I often found my Mum sitting down, her eyes were locked on something. I really didn’t want to disturb her most times when I saw this. Yet, a few times, I’d approach her, sat next to her, and I’d ask – what are you thinking, Mama?
100 percent of the time she’d look me in the eyes and said: nothing or I don’t know…
I always accept her answer. Maybe she did not think of anything, maybe she was just feeling something, something that was not meant to be shared. Maybe she just made a trip to another place that gave her comfort.
Her resemblence with young children is growing. She uses less and less words, and she feels more and more emotions. Often she remembers her late parents, late relatives and she’d ask me where they are. I let her know that they passed away, and I could see her facial expression changes. Not long after that, I’d find her tearful, quietly. I let her cry and cry. I’d sit next to her and wait until she finished crying. I asked why she got so emotional, sometime she’d say that she missed the people, sometime she did not say anything.
It doesn’t matter, I said to myself. What matters is that she has the space and freedom to feel and to act out what she feels at that very moment. It is really touching to witness. To see someone who was so much in control of her feelings and actions allowing herself to follow her impulses warms my heart. It is indeed beautiful, even when this comes with something I consider as a cost.
Dementia brings another perk – it keeps us living in the moment. Let me give you an example. My Mum accompanied me to the airport the other day, driven by our driver. She was all teared up in the car as I unloaded my luggage and she kept on asking me when I’d return. She repeatedly asked me to call her when I was away. I hugged her, kissed her many times and told her that I’d be back in 6 days.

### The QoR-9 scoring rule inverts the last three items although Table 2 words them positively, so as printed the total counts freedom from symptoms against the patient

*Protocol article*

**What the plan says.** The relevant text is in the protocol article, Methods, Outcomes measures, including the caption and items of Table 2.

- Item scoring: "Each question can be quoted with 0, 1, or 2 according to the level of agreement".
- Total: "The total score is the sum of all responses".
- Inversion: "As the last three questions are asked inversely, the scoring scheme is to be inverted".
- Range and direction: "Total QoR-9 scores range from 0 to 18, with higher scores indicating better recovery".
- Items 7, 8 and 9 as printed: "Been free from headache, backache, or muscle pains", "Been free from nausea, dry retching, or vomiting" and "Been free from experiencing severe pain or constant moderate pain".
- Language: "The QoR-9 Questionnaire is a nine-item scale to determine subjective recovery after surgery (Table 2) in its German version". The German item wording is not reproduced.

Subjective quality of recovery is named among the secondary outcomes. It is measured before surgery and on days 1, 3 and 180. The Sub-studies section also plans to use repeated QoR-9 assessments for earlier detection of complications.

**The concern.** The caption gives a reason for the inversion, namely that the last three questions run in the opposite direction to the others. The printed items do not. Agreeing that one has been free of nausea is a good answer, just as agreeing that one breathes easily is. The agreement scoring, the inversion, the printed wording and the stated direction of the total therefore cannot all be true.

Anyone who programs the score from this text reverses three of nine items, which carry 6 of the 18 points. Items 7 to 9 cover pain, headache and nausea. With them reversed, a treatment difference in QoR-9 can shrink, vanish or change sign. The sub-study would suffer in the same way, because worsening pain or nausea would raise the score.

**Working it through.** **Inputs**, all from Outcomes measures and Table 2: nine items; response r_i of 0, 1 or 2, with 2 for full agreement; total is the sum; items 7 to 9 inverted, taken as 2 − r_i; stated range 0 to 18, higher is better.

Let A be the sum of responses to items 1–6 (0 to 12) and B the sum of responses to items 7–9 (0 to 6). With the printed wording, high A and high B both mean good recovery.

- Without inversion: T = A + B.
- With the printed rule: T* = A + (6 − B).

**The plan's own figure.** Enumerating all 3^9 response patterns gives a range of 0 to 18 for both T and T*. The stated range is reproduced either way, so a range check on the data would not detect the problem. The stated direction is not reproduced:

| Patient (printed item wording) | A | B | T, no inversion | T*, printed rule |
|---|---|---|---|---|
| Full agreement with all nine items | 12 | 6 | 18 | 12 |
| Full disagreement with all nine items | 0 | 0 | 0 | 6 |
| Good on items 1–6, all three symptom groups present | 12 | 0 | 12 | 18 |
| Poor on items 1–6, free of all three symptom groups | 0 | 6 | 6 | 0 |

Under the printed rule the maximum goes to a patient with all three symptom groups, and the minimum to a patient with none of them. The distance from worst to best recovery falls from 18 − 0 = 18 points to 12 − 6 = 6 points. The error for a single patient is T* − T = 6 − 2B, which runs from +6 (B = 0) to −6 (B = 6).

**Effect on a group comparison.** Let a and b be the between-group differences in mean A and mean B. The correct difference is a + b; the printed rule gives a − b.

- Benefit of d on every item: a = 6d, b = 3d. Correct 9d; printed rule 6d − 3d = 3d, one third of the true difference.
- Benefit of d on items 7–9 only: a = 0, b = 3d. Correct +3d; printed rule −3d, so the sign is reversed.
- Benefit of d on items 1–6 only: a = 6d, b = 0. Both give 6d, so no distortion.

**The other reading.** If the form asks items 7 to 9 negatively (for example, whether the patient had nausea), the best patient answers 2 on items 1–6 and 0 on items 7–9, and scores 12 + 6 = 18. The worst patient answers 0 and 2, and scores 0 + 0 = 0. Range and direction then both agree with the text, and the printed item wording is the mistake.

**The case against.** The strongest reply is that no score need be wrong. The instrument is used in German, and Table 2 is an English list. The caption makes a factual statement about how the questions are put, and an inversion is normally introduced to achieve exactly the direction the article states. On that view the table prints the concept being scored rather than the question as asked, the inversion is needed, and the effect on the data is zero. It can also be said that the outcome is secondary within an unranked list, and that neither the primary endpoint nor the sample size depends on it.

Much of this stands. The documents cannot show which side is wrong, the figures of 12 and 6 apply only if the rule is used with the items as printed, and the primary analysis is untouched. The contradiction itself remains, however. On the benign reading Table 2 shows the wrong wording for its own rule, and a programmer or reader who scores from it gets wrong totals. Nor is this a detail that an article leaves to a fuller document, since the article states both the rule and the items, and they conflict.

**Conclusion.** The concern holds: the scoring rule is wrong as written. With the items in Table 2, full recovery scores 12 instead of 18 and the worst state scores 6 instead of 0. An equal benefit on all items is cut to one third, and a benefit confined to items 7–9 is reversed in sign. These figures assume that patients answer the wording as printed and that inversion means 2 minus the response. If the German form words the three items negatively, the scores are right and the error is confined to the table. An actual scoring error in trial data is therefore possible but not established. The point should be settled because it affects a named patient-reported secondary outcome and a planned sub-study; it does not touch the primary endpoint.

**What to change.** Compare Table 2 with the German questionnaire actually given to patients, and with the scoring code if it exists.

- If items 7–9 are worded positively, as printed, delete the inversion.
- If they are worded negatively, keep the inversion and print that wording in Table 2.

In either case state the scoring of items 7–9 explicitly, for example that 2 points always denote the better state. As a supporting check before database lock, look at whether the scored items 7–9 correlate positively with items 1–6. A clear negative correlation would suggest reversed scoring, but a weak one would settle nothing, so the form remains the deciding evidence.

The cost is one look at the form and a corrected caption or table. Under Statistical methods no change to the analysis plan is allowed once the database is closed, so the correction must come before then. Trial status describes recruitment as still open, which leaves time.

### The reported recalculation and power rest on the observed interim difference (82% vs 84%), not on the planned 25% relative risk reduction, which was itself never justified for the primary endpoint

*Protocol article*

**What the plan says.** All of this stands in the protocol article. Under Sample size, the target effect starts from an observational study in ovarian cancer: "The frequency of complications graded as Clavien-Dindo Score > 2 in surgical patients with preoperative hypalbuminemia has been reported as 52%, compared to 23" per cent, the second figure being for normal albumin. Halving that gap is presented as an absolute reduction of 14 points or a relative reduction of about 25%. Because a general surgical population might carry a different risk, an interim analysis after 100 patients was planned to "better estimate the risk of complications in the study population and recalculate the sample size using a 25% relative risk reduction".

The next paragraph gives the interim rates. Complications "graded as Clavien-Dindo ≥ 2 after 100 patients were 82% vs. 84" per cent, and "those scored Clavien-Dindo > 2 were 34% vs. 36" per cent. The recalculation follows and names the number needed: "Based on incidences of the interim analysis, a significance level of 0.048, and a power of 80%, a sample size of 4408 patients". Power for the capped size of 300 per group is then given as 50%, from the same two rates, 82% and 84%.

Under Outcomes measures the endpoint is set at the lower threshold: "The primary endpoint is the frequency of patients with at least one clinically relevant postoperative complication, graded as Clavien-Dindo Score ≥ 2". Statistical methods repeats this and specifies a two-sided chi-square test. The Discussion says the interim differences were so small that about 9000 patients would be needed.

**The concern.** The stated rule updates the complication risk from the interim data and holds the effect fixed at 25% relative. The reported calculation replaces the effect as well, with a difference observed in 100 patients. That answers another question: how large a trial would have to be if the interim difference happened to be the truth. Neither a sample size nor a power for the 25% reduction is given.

As I landed in Singapore, I called our driver and asked him how my Mum was. He said, she was sad for a couple of hours then she got confused. After she forgot how she felt, she did her best to remember when I’d return. See – she felt something, she experienced the feeling, she then forgot about it, until someone or something triggered that feeling again. That include my voice over the phone. Even if she wanted to feel sad longer (as she used to, she dwelled deep and long when she felt emotional), she could not. Her mind stopped her from doing so. It worked like a protection system. More over, she does not remember that she does not remember!
It is a double edge sword, for me.
While I always feel relieved knowing my Mum is not feeling the pain and sadness of missing me, my siblings, my late dad, her late parents or anyone for too long, I also feel sad that she does not keep memories, any memories, for too long.
But then again, why is it necessary to keep the memories from the past instead of being present fully with her, I ask myself. Exactly, why keep the past when what she has, infact, what we all have, is only the present.
People say dementia is a gift for people to balance out their controlling nature, towards themselves and others. I can see that.
Beyond this, dementia is also a gift for people who are the carer for these holders, as we too receive so much reflections of ourselves through these powerful mirrors being held by our loved ones who unconsciously being empowered by dementia.
I sit here, saying to myself, wow… everything, I mean everything in life certainly has a purpose.